- Police or prosecutorial misconduct.
- Mistaken eyewitness testimony.
- Perjured witnesses, especially “jailhouse snitch” testimony.
- Racial prejudice.
- Suppression and/or misinterpretation of mitigating evidence.
- Sometimes mistakes just happen.
The state can’t make restitution for a wrongful conviction if the defendant is dead.
Does the death penalty deliver justice?
Even after accepting that the costs and risks associated with the death penalty make it impractical to administer and impossible to implement fairly, one may still believe that the death penalty serves a valuable function for justice. One may argue that it brings closure for the victims or that some particularly heinous crimes require retribution. This touches on one’s personal morals and the value one places on each life, which means these aren’t easy questions with pat, statistical answers.
For some, no death is ever justified. Many Catholics and other religious people take the admonishment, “Thou shalt not kill,” very seriously. To them, state sanctioned executions are black marks on their own morality, because the state acts on their behalf. Every execution is a murder for which every citizen bears culpability. If all killing is wrong, then the death penalty is, by definition, equally wrong.
To those who suggest that an execution gives closure, the argument can be made that closure for the victims and survivors happens at conviction, not at death. Unless someone is bent on retribution, closure should come from knowing that the perpetrator was caught and found guilty and will never harm anyone else again. That can be accomplished just as thoroughly with life in prison.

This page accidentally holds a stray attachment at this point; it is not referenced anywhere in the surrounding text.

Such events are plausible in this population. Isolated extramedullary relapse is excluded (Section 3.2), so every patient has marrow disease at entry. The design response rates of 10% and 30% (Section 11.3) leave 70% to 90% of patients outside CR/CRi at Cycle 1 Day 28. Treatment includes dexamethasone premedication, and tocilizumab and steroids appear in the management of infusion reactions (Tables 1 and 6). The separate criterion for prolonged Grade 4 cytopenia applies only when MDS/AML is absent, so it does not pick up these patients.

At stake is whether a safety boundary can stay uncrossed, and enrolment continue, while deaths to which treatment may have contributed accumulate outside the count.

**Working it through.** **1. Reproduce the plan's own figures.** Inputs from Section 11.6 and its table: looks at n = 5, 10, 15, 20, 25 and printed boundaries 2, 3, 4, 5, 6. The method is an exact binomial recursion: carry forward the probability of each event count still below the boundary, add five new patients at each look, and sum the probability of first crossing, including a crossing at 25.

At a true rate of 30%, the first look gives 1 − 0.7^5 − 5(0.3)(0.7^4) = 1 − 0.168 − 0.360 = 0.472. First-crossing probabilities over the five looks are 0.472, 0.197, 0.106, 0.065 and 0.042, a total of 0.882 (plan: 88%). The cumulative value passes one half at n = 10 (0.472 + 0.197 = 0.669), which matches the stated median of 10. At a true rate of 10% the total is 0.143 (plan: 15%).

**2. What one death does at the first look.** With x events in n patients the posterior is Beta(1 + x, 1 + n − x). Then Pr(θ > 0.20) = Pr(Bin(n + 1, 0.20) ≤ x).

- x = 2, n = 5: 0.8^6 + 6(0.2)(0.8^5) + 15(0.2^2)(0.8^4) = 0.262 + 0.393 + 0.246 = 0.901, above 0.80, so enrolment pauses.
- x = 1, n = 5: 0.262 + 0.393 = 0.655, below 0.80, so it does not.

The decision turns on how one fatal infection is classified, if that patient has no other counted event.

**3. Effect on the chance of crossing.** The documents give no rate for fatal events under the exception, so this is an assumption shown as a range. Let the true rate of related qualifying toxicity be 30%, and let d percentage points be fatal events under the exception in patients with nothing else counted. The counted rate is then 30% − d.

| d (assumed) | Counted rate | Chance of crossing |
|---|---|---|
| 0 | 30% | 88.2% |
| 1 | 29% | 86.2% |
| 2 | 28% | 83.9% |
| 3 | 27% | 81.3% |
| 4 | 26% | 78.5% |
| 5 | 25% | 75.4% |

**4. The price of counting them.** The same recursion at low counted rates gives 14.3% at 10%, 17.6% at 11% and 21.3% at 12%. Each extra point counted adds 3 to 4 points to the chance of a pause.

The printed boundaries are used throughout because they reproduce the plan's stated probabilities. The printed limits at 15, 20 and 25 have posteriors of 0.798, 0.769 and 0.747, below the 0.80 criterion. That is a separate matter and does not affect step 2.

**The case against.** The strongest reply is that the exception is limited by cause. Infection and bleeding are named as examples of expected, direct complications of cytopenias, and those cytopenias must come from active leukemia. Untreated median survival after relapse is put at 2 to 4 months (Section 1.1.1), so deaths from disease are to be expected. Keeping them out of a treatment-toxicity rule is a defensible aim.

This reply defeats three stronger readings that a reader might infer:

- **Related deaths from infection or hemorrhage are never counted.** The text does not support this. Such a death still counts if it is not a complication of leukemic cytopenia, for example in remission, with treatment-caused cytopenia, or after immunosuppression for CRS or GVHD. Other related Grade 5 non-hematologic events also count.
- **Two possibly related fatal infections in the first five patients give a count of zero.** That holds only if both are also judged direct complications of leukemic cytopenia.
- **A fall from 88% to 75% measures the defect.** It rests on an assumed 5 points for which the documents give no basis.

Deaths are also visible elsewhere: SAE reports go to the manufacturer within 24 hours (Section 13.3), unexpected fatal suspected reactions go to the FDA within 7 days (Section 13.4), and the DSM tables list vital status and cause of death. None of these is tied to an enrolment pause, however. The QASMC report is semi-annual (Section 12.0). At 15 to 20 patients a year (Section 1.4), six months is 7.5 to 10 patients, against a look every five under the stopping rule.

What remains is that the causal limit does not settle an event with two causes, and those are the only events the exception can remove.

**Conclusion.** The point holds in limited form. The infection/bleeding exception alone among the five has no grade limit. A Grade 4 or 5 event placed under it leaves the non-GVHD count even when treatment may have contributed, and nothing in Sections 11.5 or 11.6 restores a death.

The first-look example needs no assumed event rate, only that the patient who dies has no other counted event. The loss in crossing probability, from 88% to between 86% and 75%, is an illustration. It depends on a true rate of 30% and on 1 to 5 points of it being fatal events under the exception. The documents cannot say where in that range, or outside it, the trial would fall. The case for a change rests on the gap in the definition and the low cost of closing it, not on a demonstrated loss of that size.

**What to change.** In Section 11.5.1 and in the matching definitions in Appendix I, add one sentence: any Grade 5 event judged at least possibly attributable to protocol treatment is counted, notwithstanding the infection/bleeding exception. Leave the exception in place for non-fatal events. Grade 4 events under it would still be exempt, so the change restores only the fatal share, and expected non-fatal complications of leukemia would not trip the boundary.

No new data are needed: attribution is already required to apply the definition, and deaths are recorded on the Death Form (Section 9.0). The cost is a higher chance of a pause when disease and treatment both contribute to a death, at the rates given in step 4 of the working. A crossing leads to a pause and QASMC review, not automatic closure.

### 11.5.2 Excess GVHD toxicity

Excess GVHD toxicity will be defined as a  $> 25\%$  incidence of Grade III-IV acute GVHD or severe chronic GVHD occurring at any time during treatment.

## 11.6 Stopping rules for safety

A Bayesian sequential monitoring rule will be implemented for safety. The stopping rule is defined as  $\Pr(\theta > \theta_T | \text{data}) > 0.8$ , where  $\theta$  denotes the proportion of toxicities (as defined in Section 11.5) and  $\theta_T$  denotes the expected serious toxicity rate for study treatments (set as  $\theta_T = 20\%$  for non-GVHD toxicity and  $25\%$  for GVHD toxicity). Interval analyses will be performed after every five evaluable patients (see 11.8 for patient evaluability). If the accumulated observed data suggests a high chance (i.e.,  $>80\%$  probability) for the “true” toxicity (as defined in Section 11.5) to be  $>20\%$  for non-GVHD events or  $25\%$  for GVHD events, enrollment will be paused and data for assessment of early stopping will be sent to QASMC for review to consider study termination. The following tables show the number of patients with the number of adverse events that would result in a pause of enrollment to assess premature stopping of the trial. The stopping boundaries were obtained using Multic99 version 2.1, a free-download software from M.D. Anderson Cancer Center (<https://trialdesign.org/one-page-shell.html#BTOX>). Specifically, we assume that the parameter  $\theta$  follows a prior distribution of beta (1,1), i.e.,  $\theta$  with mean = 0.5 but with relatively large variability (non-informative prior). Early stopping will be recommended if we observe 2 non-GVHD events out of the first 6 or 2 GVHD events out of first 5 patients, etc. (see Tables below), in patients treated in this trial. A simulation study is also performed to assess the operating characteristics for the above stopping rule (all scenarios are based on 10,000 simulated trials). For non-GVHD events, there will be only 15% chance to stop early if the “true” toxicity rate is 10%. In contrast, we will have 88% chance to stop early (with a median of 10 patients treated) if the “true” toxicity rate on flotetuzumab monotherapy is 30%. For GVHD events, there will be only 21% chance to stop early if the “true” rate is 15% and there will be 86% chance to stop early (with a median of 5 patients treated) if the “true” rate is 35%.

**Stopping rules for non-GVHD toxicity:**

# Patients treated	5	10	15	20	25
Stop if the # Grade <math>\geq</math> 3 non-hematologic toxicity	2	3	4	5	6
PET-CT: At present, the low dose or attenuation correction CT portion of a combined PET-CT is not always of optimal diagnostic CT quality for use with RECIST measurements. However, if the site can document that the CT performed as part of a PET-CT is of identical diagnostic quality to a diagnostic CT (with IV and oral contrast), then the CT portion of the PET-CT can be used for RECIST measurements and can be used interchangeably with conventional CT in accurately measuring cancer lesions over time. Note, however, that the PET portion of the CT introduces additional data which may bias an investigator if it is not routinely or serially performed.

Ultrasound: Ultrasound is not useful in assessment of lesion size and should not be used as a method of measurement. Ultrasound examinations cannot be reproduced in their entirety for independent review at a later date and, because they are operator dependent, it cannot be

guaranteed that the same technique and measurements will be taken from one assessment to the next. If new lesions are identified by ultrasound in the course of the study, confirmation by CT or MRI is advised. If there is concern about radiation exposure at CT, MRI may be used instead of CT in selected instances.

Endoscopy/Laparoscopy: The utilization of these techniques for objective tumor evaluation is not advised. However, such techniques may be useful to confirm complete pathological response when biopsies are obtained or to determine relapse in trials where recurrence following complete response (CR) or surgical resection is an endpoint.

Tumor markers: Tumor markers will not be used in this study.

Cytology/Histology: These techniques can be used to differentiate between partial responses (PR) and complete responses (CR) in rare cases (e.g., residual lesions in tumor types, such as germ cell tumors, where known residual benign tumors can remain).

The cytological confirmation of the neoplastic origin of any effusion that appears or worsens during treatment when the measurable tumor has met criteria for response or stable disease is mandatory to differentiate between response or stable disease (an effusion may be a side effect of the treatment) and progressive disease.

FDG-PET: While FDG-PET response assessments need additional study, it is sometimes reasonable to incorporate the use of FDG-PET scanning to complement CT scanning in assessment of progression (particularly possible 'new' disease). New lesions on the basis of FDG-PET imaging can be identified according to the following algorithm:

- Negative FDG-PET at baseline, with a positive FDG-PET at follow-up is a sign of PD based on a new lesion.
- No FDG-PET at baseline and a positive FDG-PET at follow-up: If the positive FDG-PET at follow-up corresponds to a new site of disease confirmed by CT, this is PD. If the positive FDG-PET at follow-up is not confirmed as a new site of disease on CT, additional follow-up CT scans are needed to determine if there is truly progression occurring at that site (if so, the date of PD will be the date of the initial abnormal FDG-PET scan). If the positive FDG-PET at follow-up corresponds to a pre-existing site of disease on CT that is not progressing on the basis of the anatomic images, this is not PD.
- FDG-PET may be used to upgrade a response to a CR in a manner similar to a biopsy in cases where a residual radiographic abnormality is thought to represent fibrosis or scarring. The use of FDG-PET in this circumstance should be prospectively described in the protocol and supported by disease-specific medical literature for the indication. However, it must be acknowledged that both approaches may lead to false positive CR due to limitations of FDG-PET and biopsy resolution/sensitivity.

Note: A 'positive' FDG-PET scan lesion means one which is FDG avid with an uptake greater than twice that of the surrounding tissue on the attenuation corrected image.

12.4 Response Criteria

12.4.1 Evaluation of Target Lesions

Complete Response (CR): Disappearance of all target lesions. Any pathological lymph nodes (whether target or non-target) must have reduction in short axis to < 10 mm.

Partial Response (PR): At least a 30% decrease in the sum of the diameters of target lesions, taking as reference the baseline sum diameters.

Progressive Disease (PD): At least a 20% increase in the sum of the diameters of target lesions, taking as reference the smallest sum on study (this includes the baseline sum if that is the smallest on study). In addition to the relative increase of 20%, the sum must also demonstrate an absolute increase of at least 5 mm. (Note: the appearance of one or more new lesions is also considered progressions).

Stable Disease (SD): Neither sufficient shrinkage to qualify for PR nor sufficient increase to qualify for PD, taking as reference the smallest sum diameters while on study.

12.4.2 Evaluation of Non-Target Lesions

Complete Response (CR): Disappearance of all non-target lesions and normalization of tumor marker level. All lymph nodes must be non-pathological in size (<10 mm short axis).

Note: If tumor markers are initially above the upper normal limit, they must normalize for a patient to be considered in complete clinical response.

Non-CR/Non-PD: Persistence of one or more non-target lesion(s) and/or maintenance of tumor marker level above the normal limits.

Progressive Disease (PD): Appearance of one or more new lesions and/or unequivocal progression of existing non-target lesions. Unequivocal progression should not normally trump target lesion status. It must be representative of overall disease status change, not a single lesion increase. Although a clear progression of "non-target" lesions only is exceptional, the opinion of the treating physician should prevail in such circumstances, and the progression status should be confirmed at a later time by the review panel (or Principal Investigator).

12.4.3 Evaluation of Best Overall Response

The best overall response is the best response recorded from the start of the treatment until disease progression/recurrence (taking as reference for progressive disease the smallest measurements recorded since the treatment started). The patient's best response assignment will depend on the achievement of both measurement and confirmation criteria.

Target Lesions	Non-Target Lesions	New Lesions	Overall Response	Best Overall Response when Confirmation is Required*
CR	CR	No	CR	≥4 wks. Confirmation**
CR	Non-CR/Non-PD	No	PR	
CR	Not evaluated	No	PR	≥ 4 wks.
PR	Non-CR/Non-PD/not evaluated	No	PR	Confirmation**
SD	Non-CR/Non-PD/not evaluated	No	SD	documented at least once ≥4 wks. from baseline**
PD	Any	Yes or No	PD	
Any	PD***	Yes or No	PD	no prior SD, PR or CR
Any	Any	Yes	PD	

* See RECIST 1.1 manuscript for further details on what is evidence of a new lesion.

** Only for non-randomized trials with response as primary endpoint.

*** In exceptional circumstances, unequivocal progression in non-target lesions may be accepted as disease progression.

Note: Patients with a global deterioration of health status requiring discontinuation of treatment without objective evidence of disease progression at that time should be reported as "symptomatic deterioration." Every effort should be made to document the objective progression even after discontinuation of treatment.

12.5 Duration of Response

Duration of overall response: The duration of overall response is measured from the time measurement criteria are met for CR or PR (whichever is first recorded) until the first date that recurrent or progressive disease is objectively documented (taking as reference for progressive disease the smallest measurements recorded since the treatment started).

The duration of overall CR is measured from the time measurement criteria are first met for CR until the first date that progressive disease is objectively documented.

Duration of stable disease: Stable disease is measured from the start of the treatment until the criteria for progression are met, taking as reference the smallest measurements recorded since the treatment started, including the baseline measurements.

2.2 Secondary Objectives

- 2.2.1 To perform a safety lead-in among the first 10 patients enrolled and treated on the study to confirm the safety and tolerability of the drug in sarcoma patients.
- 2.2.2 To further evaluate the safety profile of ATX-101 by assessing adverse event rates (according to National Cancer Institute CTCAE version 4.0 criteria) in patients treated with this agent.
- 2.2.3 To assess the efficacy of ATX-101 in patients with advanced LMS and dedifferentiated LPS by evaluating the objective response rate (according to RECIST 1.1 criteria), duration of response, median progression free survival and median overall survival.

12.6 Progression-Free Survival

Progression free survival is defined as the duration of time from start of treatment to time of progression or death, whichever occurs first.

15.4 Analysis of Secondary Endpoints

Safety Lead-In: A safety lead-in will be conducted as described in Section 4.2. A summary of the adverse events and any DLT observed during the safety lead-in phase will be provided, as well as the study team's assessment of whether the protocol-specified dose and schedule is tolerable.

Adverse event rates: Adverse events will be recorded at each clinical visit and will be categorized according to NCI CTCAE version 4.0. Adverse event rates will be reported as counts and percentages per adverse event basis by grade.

Some will argue that a civilized justice system should be more about protecting society than exacting revenge or retribution. Killing a murderer won’t bring anyone else back, and the “eye for an eye” philosophy of justice went out of style with Hammurabi. Even your mama told you that two wrongs don’t make a right.
Others will argue that no civilized government should be in the business of executing its citizens. This creates a systemic devaluation of life that permeates throughout society. Those who make this argument will often point out that countries with the highest violence rates among citizens are also those with the death penalty, and the least violent countries tend to be those who’ve had no death penalty for longer than most.
So the question to you becomes, why do you support the death penalty? Or do you think it is past time to abolish it in the United States?
“Mac” is a software consultant living in a midwestern state full of cornfields. With degrees in math, music, and education Mac claims to be an expert in nothing but interested in everything, especially sci-fi, sports, theology, music, politics, and competitive bridge. Probably has an opinion on any topic you pick. If not, Mac’ll think one up for you!